When insurers and health-care providers turn patients into hostages in their private dispute, one result is surprise medical bills. These shocks often turn up in situations where consumers have little control over who treats them, such as emergency rooms and the anesthesiologists selected for a patient’s surgery — two areas, it should come as no surprise to discover, in which Envision specializes. Just because a hospital is in a particular insurer’s network of facilities, that doesn’t mean the providers who work within it are, too. The idea that a patient should be expected to ask is ludicrous — but it’s what the U.S. system demands. A poll conducted this past summer by the Associated Press-NORC Center for Public Affairs Research at the University of Chicago found that 57 percent of Americans said they’ve received a bill from a medical professional they believed would be covered by their health insurer but discovered after the fact would not be. Another poll, this one by the Kaiser Family Foundation, recently found that just under 4 of 10 adults under the age of 65 received an unexpected medical bill within the past year. Not surprisingly, the same survey found more than two-thirds of Americans worry about the possibility.
It’s hard to avoid the suspicion that, in at least some cases, surprise medical bills are a deliberate moneymaking strategy. That was indeed the conclusion of a paper released last year by a group of researchers at Yale University, who found, among other things, that out-of-network billings for emergency room patients increased when EmCare, another employer of emergency room doctors, took over a hospital’s emergency room. In other cases, the doctors themselves are likely refusing to contract with an insurance company. After all, doctors can often receive more in the way of payment as out-of-network providers, in part because they can aggressively pursue their patients for payments. At the same time, many insurers are more concerned with minimizing their own payments to providers and less concerned about the financial well-being of their customers.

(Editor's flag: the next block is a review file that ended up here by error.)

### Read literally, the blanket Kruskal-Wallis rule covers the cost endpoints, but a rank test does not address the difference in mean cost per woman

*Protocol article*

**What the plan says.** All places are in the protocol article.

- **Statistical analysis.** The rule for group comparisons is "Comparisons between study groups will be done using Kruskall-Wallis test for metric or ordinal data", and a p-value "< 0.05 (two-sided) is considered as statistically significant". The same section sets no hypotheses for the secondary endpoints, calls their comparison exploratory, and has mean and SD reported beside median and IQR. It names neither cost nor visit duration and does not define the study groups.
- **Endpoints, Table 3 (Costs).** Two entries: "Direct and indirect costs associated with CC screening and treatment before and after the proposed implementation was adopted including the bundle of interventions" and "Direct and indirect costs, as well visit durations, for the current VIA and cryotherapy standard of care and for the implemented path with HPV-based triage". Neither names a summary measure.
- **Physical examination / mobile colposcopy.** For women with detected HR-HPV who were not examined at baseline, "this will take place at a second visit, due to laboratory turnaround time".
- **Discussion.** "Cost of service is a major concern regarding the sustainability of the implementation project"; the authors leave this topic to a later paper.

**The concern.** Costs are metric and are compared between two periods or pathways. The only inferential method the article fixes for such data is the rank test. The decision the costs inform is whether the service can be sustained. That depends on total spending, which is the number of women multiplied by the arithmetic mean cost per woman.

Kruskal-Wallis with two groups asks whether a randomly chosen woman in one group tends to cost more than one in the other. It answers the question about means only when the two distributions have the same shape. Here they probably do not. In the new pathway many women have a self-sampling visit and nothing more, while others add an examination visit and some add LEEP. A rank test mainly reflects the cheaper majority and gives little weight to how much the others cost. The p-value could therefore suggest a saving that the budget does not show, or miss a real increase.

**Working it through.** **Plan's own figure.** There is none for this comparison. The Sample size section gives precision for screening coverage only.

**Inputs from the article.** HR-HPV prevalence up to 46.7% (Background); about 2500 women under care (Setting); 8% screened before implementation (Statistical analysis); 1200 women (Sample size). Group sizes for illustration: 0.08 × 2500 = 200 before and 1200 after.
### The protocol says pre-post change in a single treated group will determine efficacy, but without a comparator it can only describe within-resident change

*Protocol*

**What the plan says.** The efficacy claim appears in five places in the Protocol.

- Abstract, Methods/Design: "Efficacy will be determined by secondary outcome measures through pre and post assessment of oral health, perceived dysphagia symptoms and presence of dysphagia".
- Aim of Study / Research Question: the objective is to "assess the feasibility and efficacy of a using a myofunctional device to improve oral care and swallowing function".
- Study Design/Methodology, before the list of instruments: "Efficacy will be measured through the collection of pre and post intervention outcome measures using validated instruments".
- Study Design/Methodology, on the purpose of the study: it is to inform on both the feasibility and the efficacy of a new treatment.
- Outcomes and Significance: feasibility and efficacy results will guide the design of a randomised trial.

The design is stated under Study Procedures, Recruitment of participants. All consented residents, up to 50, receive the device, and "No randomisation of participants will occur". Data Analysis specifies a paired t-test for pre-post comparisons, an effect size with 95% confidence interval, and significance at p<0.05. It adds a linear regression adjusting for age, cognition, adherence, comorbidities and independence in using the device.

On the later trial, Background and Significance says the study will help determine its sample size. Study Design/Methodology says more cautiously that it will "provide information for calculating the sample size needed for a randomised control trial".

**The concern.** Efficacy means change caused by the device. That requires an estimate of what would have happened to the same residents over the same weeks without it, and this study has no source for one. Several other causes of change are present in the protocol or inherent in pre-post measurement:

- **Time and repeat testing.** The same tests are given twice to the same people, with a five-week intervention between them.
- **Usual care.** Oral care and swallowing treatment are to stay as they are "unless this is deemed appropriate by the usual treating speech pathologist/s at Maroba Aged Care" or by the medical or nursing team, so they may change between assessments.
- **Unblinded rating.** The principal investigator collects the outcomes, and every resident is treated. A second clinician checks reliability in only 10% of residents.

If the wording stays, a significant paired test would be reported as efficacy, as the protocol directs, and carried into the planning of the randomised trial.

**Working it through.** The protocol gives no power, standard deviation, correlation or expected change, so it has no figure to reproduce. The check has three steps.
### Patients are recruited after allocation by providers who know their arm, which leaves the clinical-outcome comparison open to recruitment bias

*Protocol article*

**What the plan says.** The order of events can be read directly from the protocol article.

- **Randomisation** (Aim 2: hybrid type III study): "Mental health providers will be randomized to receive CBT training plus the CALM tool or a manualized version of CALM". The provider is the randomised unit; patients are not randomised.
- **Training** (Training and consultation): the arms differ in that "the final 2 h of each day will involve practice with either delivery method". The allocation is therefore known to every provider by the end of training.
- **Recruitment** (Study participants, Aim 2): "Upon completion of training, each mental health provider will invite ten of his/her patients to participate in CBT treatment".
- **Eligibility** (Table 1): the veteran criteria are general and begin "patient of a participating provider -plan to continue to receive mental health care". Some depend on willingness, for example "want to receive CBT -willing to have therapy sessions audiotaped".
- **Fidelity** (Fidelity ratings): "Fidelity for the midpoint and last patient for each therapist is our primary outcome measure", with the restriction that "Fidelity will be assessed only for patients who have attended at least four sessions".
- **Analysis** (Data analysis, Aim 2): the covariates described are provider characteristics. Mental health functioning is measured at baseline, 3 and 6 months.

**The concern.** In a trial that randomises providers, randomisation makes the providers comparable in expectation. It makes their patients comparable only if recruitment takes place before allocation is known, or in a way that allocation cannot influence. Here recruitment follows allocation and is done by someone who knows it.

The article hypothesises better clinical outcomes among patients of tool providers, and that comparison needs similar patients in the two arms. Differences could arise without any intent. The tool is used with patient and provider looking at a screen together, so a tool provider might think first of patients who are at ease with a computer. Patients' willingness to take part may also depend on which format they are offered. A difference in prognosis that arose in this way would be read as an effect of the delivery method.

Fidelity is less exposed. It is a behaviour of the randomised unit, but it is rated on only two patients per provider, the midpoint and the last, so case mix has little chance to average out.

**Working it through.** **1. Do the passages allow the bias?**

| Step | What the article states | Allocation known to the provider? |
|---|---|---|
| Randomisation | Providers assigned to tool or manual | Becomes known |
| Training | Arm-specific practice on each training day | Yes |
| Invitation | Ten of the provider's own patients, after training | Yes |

New York and a number of other states have taken on balance billing by, for example, protecting consumers from surprise bills when the hospital or medical facility they are treated in is in an insurer’s network, but the impact of their actions is limited because federal law prohibits them from imposing the laws on companies that self-insure — a strategy pursued by almost every major employer. Members of Congress from both parties have introduced legislation designed to make a dent in the issue, but their bills are languishing.
As a result, financial-medical horror stories continue to abound. (One headline that made the rounds this past summer was Life-Threatening Heart Attack Leaves Teacher with $108,951 Bill.) And every arbitrary surprise bill received seems to simply increase Americans' frustration with the current health-care system and fuel calls for systemic reform. One thing we can say for sure: Whatever the result of the battle between United and Envision, both the medical and insurance industries are too greedy for the greater public good.